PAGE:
“I couldn’t imagine what it would be like to be any other race,” Love said. “To be just black or just white, I don’t think I would want to be either. I’ll stay in the middle because each race goes through its own things. But, I couldn’t imagine just being whole when being half you go through what you go through, or you hear the things you hear. Like how much worse could it get, so I’ll just stay in the middle.”
Regardless of race, everyone will encounter some sort of identity crisis in their lives. Many multiracial people find themselves between the racial and ethnic boxes society has put in place. Instead of having our own box, people dip in and out of preexisting boxes that fit depending on the situation they are in. The most important thing to remember is to not make assumptions about a mixed person’s racial identity. If a person discloses their identity, take their word for it. No two multiracial people are the same. All individuals have different stories and backgrounds, but everyone’s story is valid. Recognize and celebrate that.
Story & Photo by JaNae Williams
Since April 20, 1999, when Eric Harris and Dylan Klebold entered Columbine High School and went on a shooting spree that lasted 49 minutes, there have been a number of shootings, in schools and elsewhere - many of which have gone unreported by major news outlets. Typically, only government-defined instances of “mass shootings” make it into the headlines.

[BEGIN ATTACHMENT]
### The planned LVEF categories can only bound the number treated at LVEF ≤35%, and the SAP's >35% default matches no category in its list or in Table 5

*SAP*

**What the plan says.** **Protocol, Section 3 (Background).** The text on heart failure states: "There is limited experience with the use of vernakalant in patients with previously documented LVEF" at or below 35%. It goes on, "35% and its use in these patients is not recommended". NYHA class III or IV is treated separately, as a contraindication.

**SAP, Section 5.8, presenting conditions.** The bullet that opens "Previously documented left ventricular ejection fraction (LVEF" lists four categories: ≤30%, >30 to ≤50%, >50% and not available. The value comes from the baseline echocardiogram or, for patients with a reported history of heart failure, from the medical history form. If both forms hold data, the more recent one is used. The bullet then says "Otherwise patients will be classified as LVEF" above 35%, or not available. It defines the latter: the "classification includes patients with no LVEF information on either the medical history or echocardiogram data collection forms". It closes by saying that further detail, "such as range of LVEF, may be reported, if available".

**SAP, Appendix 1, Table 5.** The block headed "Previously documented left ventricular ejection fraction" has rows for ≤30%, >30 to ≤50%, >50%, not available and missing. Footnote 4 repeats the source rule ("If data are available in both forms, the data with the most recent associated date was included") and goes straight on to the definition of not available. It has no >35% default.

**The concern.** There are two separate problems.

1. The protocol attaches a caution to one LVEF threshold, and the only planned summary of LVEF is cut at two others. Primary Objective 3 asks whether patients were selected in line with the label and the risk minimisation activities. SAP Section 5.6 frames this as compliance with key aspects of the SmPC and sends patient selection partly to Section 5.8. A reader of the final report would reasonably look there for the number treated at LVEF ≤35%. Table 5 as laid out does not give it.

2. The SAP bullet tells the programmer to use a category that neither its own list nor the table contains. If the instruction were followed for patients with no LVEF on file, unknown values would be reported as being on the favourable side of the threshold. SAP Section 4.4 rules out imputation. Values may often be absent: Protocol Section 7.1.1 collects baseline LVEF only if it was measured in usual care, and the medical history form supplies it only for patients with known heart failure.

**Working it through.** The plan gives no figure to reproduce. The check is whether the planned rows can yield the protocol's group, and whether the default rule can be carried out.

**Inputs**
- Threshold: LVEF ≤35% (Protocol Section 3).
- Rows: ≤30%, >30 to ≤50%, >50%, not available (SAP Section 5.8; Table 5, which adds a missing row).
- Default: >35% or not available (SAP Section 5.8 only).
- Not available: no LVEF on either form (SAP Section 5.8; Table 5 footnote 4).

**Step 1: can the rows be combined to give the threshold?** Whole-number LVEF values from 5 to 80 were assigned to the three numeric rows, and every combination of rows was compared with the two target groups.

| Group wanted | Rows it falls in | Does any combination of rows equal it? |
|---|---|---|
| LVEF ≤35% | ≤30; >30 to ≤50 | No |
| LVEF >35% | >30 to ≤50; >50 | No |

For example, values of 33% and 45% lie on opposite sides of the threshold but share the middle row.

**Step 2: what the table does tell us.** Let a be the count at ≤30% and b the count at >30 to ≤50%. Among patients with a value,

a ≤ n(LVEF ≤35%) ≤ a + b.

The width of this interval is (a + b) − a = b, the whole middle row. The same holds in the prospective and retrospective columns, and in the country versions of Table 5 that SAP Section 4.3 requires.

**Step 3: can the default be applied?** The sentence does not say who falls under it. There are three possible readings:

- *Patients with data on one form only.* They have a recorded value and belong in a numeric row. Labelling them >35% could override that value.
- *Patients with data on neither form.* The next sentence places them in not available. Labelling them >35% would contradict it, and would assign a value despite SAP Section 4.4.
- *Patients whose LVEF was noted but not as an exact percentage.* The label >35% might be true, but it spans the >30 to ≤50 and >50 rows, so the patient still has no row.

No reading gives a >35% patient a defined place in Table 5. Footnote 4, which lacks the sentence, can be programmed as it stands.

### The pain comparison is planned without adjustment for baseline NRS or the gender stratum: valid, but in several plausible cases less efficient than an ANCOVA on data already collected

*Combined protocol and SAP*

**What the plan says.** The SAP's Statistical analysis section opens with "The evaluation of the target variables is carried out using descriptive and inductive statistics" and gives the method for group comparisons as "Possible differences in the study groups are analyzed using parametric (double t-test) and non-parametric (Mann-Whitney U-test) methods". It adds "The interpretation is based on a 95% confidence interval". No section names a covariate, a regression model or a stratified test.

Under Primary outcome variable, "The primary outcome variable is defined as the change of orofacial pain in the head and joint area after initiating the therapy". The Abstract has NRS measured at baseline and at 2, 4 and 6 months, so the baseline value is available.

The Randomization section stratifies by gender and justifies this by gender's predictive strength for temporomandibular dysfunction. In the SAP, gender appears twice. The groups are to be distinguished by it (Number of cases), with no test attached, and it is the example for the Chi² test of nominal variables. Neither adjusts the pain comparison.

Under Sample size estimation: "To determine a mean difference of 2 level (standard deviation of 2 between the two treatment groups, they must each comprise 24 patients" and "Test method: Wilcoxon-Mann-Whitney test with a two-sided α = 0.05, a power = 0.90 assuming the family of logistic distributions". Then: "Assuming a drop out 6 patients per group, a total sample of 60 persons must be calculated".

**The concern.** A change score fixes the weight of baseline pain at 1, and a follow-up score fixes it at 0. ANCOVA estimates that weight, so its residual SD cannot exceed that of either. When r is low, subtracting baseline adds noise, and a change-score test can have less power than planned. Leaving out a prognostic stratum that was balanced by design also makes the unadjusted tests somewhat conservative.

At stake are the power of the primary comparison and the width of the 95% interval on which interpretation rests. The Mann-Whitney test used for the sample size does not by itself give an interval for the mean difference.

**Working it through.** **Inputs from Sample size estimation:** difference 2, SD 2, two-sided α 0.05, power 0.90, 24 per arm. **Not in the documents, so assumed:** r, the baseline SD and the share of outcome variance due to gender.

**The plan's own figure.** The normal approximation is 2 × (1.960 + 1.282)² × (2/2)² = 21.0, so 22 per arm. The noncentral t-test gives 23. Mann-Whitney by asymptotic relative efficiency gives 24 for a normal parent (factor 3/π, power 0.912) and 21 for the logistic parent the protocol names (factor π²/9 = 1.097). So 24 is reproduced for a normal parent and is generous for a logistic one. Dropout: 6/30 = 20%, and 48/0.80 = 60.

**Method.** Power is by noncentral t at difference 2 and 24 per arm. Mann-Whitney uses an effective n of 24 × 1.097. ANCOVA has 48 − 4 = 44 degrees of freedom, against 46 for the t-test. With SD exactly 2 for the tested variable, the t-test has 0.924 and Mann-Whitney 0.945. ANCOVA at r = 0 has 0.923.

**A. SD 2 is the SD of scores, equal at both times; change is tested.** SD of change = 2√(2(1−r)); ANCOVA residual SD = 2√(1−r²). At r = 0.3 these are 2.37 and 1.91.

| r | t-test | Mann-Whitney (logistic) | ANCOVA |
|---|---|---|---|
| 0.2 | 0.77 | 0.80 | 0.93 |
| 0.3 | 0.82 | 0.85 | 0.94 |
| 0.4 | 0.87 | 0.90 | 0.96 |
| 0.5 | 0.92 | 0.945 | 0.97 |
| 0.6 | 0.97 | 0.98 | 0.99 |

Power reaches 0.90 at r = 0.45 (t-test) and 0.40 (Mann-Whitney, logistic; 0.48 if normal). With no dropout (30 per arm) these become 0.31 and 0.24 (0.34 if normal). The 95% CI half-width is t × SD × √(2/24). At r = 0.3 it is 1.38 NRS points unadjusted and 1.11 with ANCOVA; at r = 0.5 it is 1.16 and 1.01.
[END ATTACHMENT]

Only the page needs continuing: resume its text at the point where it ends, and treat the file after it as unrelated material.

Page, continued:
What determines a “mass shooting?” There is a bit of a disagreement amongst groups that weigh in on the matter.
The FBI offers no definition of what constitutes a mass shooting, only a mass killing or mass casualty event: Three or more killings in a single incident.
Other institutions suggest different definitions. Mother Jones, a non-profit investigative news organization, defines mass shootings as “indiscriminate rampages in public places resulting in four or more victims killed by the attacker.” They exclude more conventional crimes such as armed robbery or gang violence. Mass Shooting Tracker, an online, crowd-sourced database states: “We define a mass shooting to be an incident of violence in which four or more people are shot.” Gun Violence Archive’s definition is similar, but they do not include the shooter in the number of victims.